But once we started running, there was no looking back. She set the pace, ran the entire thing, and only stopped to walk at the two water stations. And running through an early dawn, lit-by-sunrise Epcot did indeed provide the necessary motivation to keep her going.

(No, it didn’t really take us 59 minutes to run 1 mile. We were in the last corral and didn’t start running for almost 45 minutes!)

Now? With two 5Ks under her belt already this year, I think she’s been bitten by the running bug . . . and a healthy dose of pride. She’s been telling anyone who’ll listen that she finished a 5K.

It’s been an invaluable self-confidence boost.

Whether you’re an avid runner or desperately clinging to a New Year’s resolution, don’t leave the little ones at home. Strap some sneaks on your kids and get them out there, too!

The best part of running is that you can do it anywhere. You don’t need to run through a Disney park. Start small; start local. Wherever you live, there’s bound to be a 5K within the next couple of weeks. And it’ll be far cheaper than a Disney race, too! Don’t worry about time; make your goal simply to finish.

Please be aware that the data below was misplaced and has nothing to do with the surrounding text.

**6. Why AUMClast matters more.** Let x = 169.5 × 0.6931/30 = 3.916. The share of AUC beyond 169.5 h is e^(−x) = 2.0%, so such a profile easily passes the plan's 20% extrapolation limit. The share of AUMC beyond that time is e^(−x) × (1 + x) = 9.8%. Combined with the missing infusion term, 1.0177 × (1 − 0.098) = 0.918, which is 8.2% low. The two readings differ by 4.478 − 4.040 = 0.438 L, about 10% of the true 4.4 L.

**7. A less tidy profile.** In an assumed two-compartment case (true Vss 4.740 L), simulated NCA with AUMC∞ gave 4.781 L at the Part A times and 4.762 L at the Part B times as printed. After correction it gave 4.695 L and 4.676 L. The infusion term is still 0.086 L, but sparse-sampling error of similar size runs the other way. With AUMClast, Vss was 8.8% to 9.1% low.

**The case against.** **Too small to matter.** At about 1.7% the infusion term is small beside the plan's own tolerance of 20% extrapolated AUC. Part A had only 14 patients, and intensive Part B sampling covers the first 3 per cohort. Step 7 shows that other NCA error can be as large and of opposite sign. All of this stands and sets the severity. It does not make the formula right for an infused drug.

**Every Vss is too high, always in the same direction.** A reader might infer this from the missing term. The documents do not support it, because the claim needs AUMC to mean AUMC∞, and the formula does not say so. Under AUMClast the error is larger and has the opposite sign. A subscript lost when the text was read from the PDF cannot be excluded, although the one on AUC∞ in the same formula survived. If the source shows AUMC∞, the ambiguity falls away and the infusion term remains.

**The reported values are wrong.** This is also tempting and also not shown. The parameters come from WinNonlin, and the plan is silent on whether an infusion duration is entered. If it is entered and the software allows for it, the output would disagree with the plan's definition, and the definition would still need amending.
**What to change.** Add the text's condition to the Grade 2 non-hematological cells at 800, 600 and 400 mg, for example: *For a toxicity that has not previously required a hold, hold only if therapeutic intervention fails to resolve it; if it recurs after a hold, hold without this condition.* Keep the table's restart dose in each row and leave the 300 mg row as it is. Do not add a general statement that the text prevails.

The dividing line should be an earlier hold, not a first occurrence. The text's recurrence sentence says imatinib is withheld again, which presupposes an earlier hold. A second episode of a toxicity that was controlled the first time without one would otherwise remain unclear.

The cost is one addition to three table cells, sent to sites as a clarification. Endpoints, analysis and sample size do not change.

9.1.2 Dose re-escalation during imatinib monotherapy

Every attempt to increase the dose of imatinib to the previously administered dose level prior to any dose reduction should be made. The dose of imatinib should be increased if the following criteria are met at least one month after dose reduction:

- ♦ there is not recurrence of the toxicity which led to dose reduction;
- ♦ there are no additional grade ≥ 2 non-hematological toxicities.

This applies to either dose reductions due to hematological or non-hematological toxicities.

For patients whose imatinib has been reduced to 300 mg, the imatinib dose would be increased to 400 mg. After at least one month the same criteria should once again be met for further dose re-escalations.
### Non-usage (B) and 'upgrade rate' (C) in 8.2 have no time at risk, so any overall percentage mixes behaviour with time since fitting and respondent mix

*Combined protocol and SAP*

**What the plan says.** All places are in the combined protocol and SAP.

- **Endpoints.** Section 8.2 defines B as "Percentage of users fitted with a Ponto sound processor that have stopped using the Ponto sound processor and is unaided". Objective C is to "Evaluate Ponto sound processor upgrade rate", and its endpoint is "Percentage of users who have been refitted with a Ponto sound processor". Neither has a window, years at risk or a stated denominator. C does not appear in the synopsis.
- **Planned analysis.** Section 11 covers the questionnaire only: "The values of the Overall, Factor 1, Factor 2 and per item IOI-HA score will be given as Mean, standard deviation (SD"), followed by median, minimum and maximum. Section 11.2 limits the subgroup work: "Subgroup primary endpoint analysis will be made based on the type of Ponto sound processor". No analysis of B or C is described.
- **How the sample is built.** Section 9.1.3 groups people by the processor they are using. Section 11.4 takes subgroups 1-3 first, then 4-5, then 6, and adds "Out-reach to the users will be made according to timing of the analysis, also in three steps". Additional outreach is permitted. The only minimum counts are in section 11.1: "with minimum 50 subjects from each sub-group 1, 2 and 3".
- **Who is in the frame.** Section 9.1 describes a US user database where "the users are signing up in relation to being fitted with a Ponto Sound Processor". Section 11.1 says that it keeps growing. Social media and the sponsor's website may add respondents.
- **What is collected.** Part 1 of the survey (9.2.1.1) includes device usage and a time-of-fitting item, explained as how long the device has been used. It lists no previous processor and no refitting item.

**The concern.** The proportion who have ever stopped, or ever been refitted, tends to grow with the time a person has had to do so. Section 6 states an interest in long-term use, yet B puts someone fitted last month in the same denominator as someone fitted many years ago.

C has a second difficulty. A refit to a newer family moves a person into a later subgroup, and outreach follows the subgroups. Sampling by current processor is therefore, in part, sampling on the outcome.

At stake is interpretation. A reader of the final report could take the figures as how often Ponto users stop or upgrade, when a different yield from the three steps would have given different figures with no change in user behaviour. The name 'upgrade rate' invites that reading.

Skylanders (or whatever) will still be there when you get back.

(It’s important to note that runDisney races are in very high demand, so if you’re thinking about one of them, you pretty much have to sign up the day registration opens. In the case of the WDW Marathon weekend, which took place earlier this month, that meant making a commitment way back in June of 2014. Sure enough, most of the weekend’s races sold out in a matter of hours.)

Photo Jan 08, 7 24 58 AM

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12 thoughts on “Are Your Kids Ready to Run a 5K?